It’s not the most inspired campaign ever, and although it’s cool to see your progress get reviewed in a fictional ESPN commentary show, the lack of building a team through recruiting a fellow driver (like in Race Driver: GRID) shows it’s hard to best the bland singleplayer mode setups as seen in recent Forza Motorsport and Need for Speed games. A serious repetition of locations and track variations in the first few hours could almost make you lose interest, until the game finally moves out of the United States. In total, tracks can be divided in three groups: dedicated courses like Brands Hatch and Yas Marina, point to point routes located among the Far East and Mediterranean France, and tracks through cities like Barcelona and Miami. The latter category seems most suited to the game’s arcadey way of playing – most notably during the new Liveroutes mode, which creates a random ribbon of track to follow and adds a lot of tension to the mix. Once every game type and location is introduced to you, there’s plenty of variation to keep you coming back.
Earn some cash
The game shines a tad brighter in multiplayer mode, offering an experience that can be compared to the famed role-playing game type of playing as we know from Gran Turismo. You start out with just a single car for the first three tiers and race other people online to earn cash. This process can require some patience, as the prize money is determined by the number of people playing and (obviously) your results. As you get richer and more experienced, unlocking new cars, performance parts and visual customization options, your car collection expands, helping you to select the right cars for the right tracks. There are plenty of options to configure when looking for or hosting a game, including matchmaking based on track reputation, to prevent pile-ups at every first few corners. If you prefer taking on others indirectly, you can also resort to seasonal events, where the goal is to either beat your friends’ scores or those of the best GRID 2 players in the world.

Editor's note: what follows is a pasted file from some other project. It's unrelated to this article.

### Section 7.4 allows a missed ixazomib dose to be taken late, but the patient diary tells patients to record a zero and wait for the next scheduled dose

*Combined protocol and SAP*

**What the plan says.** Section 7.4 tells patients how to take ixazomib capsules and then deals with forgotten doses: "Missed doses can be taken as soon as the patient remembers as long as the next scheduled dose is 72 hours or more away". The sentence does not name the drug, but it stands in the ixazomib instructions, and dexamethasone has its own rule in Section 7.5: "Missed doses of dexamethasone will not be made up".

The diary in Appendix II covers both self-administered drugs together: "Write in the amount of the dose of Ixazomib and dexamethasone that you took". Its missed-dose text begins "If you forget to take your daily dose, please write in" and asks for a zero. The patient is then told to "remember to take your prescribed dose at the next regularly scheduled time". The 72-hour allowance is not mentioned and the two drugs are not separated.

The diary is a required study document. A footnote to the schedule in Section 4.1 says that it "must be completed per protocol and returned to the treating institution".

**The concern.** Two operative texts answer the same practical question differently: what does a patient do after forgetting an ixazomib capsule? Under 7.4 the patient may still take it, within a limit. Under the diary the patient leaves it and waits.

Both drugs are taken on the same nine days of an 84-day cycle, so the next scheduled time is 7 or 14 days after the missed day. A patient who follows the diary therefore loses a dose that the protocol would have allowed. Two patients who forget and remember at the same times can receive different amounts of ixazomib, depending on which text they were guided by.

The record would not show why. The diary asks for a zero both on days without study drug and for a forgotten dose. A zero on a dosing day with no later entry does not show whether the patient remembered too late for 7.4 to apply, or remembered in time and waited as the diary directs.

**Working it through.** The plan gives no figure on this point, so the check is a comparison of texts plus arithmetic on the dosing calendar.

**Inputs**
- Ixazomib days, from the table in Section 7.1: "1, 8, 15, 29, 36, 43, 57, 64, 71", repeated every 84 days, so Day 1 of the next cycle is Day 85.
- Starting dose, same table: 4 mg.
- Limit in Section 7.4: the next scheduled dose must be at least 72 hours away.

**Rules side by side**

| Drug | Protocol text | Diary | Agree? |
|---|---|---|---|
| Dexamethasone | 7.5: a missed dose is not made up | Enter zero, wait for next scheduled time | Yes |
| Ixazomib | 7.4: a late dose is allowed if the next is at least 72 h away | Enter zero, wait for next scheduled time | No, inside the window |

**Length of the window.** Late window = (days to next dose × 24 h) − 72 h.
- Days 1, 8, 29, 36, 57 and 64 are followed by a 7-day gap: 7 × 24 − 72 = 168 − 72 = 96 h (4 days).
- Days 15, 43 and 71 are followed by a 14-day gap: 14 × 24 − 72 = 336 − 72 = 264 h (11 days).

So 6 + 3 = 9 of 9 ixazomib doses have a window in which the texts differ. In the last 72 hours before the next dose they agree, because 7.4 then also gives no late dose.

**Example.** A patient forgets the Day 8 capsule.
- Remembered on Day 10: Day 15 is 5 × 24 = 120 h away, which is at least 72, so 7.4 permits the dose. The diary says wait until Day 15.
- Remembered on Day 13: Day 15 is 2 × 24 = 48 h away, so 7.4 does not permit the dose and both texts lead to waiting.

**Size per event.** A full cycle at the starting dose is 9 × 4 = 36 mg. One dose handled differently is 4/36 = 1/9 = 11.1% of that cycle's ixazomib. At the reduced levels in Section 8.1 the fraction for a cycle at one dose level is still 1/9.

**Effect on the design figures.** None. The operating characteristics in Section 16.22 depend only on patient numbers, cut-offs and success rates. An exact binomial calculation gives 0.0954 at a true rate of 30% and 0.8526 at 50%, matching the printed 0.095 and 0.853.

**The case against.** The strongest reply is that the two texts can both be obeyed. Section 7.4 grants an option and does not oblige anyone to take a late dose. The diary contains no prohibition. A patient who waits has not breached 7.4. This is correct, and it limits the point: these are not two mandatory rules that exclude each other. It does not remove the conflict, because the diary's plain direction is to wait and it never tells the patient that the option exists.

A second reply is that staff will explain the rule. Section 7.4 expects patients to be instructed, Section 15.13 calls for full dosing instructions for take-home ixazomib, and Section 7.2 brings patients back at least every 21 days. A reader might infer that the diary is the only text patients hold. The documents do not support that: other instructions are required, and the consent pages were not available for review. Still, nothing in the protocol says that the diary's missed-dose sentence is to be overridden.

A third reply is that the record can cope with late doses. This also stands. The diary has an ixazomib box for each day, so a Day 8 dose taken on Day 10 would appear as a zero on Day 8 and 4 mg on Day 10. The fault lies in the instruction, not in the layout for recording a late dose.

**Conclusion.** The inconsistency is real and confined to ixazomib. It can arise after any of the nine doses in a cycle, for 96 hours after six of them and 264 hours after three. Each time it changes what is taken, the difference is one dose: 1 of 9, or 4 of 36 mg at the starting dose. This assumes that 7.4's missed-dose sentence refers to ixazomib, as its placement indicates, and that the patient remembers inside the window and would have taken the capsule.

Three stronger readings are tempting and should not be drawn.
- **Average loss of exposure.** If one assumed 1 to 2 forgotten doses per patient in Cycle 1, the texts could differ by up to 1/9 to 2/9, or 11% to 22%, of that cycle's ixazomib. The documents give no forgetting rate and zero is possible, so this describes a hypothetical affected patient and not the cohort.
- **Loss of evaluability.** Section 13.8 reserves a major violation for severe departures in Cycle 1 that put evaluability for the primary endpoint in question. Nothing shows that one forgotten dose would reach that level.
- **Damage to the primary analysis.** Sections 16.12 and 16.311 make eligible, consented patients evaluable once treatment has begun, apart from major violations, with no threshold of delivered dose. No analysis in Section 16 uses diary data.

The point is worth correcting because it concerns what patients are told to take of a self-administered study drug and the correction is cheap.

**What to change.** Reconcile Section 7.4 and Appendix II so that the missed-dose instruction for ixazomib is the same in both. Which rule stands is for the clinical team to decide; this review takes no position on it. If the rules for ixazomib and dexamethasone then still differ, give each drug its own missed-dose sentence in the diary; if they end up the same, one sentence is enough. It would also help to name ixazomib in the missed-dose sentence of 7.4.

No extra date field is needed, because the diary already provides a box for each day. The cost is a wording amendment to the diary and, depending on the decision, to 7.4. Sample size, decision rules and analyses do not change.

Without a doubt the most spoken of feature (or rather: shortcoming) is the cockpit view. As for this generation of video games, Race Driver: GRID basically introduced us to a detailed look from the inside of the race cars while competing. It’s not available in GRID 2, which is a shame, as the sensation of raw racing action would surely have benefitted. Still, there’s a rock solid frame rate and an array of impressive lighting effects, complimented by some of the best virtual engine noises ever to come out of your speakers. Few racing games offer the same level of sensation when thundering down a long straight, followed by braking and shifting down to enter a corner, preferably in pursuit of a rival. And although the game favors the unrealistic hard on approach of going sideways around pretty much every bend in the road, no-one can say he won’t have goose bumps while doing so.
Review Score: 8/10